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Future of European lunar lander to be decided soon

Posted: October 23, 2012

European space ministers are slated to decide next month whether to develop a German-led robotic lunar lander, a mission which could be launched in 2018 at a cost of $650 million, according to a study released Tuesday.

Artist's concept of ESA's lunar lander spacecraft. Credit: ESA
The lunar lander project, long favored by Germany, is part of a package of missions the European Space Agency is proposing to its member states at a ministerial council meeting in November in Caserta, Italy.

Scheduled for launch in 2018 on a Soyuz rocket from Europe's spaceport in French Guiana, the lunar lander would settle to a rocket-assisted touchdown near the moon's south pole some time in 2019 for a six-month surface mission.

In advance of November's council gathering, ESA signed an $8.4 million contract with EADS Astrium in September 2010 to continue designing the lander and present a cost estimate for the mission.

The Astrium study confirmed the total cost of the lunar mission at about 500 million euros, or $650 million, including technology validation work. The development, construction, testing, launch, and operations of the spacecraft would cost between 300 million and 350 million euros, or $390 million to $454 million, Astrium said in a press release Tuesday.

Germany is currently joined on the lunar project by Spain, Canada, Belgium, Portugal, and the Czech Republic. Officials hope to broaden financial support to more countries at the ministerial meeting next month, but indebted European nations could balk at the proposal.

If Germany and its partners offer enough funding, the lunar lander will continue to a preliminary design review in early 2015.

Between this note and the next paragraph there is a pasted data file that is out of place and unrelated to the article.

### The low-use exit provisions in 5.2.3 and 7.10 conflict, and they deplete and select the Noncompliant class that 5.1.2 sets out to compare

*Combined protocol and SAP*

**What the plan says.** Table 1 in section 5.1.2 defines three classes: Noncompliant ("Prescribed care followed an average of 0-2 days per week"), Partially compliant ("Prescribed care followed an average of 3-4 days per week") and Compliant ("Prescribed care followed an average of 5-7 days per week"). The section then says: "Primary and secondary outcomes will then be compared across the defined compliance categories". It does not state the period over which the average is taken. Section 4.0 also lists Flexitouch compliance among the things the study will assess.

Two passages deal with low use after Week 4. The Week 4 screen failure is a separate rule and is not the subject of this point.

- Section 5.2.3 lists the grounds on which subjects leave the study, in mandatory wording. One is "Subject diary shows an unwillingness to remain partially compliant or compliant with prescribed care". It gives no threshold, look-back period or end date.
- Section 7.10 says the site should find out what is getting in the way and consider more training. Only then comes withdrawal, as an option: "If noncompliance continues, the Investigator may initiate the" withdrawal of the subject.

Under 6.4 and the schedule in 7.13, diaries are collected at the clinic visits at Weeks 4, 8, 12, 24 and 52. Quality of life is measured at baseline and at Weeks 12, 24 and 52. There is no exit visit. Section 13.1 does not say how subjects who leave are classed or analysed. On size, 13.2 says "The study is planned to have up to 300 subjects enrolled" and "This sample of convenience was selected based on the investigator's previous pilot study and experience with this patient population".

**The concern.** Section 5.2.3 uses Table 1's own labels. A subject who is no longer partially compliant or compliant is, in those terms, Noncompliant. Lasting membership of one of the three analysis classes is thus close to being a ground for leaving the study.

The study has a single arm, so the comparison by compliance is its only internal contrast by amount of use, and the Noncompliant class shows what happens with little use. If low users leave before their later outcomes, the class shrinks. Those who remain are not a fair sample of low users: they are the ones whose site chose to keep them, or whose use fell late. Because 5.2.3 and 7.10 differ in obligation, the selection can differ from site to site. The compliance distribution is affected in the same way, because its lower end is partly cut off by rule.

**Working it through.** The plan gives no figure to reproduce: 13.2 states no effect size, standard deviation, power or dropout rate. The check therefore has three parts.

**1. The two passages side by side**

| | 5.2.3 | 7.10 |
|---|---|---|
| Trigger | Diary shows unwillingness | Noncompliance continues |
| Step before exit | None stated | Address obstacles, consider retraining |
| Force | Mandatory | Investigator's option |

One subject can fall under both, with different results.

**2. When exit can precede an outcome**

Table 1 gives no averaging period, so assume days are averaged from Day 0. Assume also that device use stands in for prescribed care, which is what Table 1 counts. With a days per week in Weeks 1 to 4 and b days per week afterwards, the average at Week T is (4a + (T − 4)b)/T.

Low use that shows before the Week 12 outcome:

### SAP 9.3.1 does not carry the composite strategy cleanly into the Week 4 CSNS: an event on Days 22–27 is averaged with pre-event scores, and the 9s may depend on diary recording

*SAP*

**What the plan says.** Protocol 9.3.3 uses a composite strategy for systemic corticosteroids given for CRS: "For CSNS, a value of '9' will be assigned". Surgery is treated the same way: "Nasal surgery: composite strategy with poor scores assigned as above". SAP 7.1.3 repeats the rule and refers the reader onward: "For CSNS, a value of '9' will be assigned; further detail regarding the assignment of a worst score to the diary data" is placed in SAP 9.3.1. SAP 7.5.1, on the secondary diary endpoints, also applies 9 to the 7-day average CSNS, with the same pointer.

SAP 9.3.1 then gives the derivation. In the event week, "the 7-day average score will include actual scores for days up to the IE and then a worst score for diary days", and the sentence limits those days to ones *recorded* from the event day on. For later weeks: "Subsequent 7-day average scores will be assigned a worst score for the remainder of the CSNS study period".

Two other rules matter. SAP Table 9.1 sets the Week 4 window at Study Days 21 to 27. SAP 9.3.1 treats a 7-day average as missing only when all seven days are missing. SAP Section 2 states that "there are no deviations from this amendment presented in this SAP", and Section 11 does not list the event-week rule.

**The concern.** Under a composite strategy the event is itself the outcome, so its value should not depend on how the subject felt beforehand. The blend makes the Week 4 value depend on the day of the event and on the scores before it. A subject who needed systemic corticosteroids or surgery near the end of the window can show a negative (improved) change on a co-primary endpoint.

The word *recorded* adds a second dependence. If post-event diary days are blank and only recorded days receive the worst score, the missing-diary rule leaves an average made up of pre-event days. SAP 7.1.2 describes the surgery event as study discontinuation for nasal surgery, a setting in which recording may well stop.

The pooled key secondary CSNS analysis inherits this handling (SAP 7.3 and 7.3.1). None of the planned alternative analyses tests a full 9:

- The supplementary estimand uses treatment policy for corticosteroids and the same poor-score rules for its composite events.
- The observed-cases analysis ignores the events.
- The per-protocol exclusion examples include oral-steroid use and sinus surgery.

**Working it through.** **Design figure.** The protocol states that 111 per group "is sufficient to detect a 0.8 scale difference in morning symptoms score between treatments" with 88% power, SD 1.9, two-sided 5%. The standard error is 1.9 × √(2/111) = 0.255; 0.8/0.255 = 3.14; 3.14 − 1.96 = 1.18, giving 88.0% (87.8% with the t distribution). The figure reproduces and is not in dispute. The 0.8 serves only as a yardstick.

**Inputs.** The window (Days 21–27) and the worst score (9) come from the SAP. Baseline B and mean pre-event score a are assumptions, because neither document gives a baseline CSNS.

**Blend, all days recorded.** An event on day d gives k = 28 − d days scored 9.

November's ministerial conference will also decide on Europe's future launcher, the ExoMars mission to the red planet, ESA's contribution to NASA's Orion crew capsule, and International Space Station utilization, among other agenda items.

The lunar lander's main goal is to demonstrate Europe's ability to land a robot safely on the moon and evaluate conditions for future human exploration, including the search for resources like water, which could be used by astronauts.

A scale model of the lunar lander spacecraft undergoes testing in a simulated lunar landscape at the German space agency's Institute of Space Systems in Bremen, Germany. Credit: DLR
The spacecraft would launch into a high-altitude elliptical orbit before being captured by the moon's gravity into a 60-mile-high orbit, where it would survey the south pole region for suitable landing sites.

The lander would drop from orbit and make a rocket-assisted touchdown in 2019, using autonomous optical and laser-based guidance systems to find a safe, level landing zone free of boulders.

ESA says the solar-powered probe will have a landing accuracy of several hundred meters.

With its landing legs deployed, the vehicle will stand more than 11 feet tall on the moon.

Astrium says its experience with the Automated Transfer Vehicle - the largest resupply craft servicing the International Space Station - will be a cornerstone to the lunar lander mission. Propulsion and navigation components derived from the ATV program are slated to fly on the lunar lander.

Rocket thrusters used on the ATV were test-fired in Germany to check their ability to control the lunar lander's attitude during descent to the moon. Navigation and terrain testbeds at the German space agency's Institute of Space Systems in Bremen hosted tests of guidance technologies and landing legs in a realistic simulated lunar landscape, according to Astrium.

"As a demonstration of technology, the ATV mission proves the skills and experience which Astrium has in automated rendezvous and docking procedures," said Michael Menking, Astrium's senior vice president of orbital systems and exploration. "This study's concept is based on ATV technology, and our unique expertise will enable us to develop the key technologies essential to landing an automated vehicle on the moon."